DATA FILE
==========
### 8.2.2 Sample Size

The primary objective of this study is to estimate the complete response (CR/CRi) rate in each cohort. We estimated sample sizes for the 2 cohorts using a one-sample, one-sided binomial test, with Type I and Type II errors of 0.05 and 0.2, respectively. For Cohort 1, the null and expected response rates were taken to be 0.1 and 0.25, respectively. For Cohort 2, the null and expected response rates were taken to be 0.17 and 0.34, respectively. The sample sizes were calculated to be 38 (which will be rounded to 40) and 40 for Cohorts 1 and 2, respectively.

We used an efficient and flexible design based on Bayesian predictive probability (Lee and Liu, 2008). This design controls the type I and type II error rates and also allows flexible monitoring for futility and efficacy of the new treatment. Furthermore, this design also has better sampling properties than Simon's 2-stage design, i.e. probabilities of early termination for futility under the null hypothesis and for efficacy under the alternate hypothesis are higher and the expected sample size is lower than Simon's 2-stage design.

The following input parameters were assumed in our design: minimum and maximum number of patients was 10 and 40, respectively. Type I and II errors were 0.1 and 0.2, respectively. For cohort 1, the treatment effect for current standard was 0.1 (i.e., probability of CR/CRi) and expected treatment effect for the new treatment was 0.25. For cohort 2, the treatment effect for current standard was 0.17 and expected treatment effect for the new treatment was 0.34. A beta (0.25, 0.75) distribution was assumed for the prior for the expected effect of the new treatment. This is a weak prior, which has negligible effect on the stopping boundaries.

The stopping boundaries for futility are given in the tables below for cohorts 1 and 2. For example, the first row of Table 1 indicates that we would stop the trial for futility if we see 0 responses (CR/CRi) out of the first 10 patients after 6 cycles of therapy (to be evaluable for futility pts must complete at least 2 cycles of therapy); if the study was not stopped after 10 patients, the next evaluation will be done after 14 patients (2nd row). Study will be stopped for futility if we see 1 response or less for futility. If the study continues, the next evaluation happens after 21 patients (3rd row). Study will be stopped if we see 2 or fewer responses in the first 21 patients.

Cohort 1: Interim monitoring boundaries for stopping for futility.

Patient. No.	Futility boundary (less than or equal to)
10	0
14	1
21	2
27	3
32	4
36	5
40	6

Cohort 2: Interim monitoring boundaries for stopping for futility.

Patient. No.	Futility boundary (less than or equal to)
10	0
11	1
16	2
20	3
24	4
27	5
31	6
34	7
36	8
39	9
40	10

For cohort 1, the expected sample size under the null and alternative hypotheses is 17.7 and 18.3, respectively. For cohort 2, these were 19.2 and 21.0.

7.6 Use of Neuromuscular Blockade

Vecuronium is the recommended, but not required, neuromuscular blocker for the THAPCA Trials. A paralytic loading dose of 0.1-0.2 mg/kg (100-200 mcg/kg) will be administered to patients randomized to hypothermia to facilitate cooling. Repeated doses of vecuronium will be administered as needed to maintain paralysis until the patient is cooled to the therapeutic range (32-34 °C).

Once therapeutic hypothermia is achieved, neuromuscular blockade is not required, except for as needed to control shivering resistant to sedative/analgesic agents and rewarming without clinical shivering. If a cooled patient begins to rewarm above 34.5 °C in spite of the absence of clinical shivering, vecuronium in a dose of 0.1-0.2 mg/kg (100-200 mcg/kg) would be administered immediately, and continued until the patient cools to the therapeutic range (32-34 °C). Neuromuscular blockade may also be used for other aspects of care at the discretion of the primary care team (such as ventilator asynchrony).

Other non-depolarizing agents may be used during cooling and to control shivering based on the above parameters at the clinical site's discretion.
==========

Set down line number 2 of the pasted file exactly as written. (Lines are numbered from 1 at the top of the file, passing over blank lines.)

The primary objective of this study is to estimate the complete response (CR/CRi) rate in each cohort. We estimated sample sizes for the 2 cohorts using a one-sample, one-sided binomial test, with Type I and Type II errors of 0.05 and 0.2, respectively. For Cohort 1, the null and expected response rates were taken to be 0.1 and 0.25, respectively. For Cohort 2, the null and expected response rates were taken to be 0.17 and 0.34, respectively. The sample sizes were calculated to be 38 (which will be rounded to 40) and 40 for Cohorts 1 and 2, respectively.